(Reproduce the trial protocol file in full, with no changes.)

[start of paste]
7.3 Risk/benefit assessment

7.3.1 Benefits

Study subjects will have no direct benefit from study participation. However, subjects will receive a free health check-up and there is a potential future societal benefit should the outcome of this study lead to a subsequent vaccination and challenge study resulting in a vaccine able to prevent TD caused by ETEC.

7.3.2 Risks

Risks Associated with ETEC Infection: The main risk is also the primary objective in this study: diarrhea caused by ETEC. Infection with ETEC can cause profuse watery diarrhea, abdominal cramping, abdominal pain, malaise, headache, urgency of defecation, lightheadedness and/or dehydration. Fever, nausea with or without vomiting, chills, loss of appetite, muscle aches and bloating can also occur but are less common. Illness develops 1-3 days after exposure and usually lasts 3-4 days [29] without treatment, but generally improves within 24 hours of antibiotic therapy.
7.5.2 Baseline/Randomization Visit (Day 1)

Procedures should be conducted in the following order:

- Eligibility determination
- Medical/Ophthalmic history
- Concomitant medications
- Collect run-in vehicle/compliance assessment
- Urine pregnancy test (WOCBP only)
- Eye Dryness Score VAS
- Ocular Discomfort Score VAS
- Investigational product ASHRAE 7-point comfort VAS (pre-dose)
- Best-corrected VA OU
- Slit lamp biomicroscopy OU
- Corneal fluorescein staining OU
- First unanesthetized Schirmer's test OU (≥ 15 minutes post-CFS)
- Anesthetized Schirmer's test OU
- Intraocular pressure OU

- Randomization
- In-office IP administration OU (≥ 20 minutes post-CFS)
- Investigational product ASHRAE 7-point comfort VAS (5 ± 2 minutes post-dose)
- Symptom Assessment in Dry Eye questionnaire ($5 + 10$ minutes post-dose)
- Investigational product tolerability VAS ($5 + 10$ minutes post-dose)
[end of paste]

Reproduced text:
7.3 Risk/benefit assessment

7.3.1 Benefits

Study subjects will have no direct benefit from study participation. However, subjects will receive a free health check-up and there is a potential future societal benefit should the outcome of this study lead to a subsequent vaccination and challenge study resulting in a vaccine able to prevent TD caused by ETEC.

7.3.2 Risks

Risks Associated with ETEC Infection: The main risk is also the primary objective in this study: diarrhea caused by ETEC. Infection with ETEC can cause profuse watery diarrhea, abdominal cramping, abdominal pain, malaise, headache, urgency of defecation, lightheadedness and/or dehydration. Fever, nausea with or without vomiting, chills, loss of appetite, muscle aches and bloating can also occur but are less common. Illness develops 1-3 days after exposure and usually lasts 3-4 days [29] without treatment, but generally improves within 24 hours of antibiotic therapy.
7.5.2 Baseline/Randomization Visit (Day 1)

Procedures should be conducted in the following order:

- Eligibility determination
- Medical/Ophthalmic history
- Concomitant medications
- Collect run-in vehicle/compliance assessment
- Urine pregnancy test (WOCBP only)
- Eye Dryness Score VAS
- Ocular Discomfort Score VAS
- Investigational product ASHRAE 7-point comfort VAS (pre-dose)
- Best-corrected VA OU
- Slit lamp biomicroscopy OU
- Corneal fluorescein staining OU
- First unanesthetized Schirmer's test OU (≥ 15 minutes post-CFS)
- Anesthetized Schirmer's test OU
- Intraocular pressure OU

- Randomization
- In-office IP administration OU (≥ 20 minutes post-CFS)
- Investigational product ASHRAE 7-point comfort VAS (5 ± 2 minutes post-dose)
- Symptom Assessment in Dry Eye questionnaire ($5 + 10$ minutes post-dose)
- Investigational product tolerability VAS ($5 + 10$ minutes post-dose)